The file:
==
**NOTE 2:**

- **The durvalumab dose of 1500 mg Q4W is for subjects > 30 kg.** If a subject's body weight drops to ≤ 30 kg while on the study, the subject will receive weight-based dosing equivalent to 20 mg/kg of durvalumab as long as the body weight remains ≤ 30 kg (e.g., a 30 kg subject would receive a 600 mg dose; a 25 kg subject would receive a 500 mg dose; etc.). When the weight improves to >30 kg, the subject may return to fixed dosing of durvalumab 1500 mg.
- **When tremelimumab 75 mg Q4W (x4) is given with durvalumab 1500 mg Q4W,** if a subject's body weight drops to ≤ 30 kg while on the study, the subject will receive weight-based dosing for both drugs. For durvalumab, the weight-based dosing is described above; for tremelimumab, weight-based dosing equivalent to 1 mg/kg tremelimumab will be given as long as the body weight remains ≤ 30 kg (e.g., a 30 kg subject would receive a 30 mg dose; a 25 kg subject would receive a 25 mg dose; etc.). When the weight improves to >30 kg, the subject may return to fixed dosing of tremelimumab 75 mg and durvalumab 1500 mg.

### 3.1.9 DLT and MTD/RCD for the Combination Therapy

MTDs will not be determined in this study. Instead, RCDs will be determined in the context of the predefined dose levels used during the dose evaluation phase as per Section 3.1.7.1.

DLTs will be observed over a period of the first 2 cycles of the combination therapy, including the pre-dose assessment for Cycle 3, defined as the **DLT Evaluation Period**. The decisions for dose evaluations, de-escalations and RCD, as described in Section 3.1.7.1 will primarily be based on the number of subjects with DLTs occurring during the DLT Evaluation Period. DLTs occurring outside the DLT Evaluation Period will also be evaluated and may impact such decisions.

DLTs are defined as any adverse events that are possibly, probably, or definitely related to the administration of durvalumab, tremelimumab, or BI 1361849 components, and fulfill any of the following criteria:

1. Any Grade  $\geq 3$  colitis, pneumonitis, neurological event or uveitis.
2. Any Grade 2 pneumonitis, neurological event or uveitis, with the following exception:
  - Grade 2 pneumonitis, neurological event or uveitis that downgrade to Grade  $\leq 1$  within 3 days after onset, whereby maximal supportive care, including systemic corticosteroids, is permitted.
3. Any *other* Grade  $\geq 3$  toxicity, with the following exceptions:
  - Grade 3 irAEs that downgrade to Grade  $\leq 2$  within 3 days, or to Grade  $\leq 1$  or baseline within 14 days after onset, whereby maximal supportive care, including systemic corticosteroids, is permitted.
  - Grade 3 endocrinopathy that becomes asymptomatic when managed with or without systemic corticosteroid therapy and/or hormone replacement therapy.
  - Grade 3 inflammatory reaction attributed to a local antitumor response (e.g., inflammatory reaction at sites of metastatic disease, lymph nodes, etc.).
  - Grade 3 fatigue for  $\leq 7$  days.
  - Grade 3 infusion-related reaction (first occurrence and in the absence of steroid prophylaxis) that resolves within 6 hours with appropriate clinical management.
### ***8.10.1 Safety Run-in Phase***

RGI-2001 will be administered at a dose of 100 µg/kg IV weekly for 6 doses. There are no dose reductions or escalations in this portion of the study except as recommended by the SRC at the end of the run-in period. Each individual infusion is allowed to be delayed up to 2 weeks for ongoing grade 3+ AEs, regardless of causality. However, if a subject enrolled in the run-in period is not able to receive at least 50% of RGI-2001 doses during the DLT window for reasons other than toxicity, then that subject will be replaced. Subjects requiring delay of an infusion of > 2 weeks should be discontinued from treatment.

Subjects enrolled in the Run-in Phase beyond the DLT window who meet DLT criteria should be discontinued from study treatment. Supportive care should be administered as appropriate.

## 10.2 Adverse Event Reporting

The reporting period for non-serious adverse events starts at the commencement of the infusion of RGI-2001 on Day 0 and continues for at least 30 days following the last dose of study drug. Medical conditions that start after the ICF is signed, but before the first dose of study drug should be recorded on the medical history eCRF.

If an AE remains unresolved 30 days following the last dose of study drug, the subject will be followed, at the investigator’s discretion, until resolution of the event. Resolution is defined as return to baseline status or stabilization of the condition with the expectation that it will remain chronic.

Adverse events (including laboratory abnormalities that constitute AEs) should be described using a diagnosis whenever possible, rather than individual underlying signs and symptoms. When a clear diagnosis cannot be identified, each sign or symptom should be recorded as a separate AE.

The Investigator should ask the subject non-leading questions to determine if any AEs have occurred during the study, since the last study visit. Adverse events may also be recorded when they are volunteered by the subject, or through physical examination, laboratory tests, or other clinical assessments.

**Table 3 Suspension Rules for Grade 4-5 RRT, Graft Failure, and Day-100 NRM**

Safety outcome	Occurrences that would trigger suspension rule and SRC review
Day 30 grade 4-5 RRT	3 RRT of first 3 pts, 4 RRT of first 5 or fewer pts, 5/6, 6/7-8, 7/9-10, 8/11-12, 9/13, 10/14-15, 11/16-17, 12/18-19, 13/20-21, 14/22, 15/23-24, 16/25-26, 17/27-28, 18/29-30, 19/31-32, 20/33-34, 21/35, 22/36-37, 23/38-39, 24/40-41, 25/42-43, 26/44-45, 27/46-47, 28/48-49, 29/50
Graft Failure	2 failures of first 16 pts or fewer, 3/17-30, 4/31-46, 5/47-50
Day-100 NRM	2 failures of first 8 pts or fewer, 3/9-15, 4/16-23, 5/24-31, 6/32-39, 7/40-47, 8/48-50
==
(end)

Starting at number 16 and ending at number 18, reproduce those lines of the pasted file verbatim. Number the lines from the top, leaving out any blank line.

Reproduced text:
  - Grade 3 infusion-related reaction (first occurrence and in the absence of steroid prophylaxis) that resolves within 6 hours with appropriate clinical management.
### ***8.10.1 Safety Run-in Phase***

RGI-2001 will be administered at a dose of 100 µg/kg IV weekly for 6 doses. There are no dose reductions or escalations in this portion of the study except as recommended by the SRC at the end of the run-in period. Each individual infusion is allowed to be delayed up to 2 weeks for ongoing grade 3+ AEs, regardless of causality. However, if a subject enrolled in the run-in period is not able to receive at least 50% of RGI-2001 doses during the DLT window for reasons other than toxicity, then that subject will be replaced. Subjects requiring delay of an infusion of > 2 weeks should be discontinued from treatment.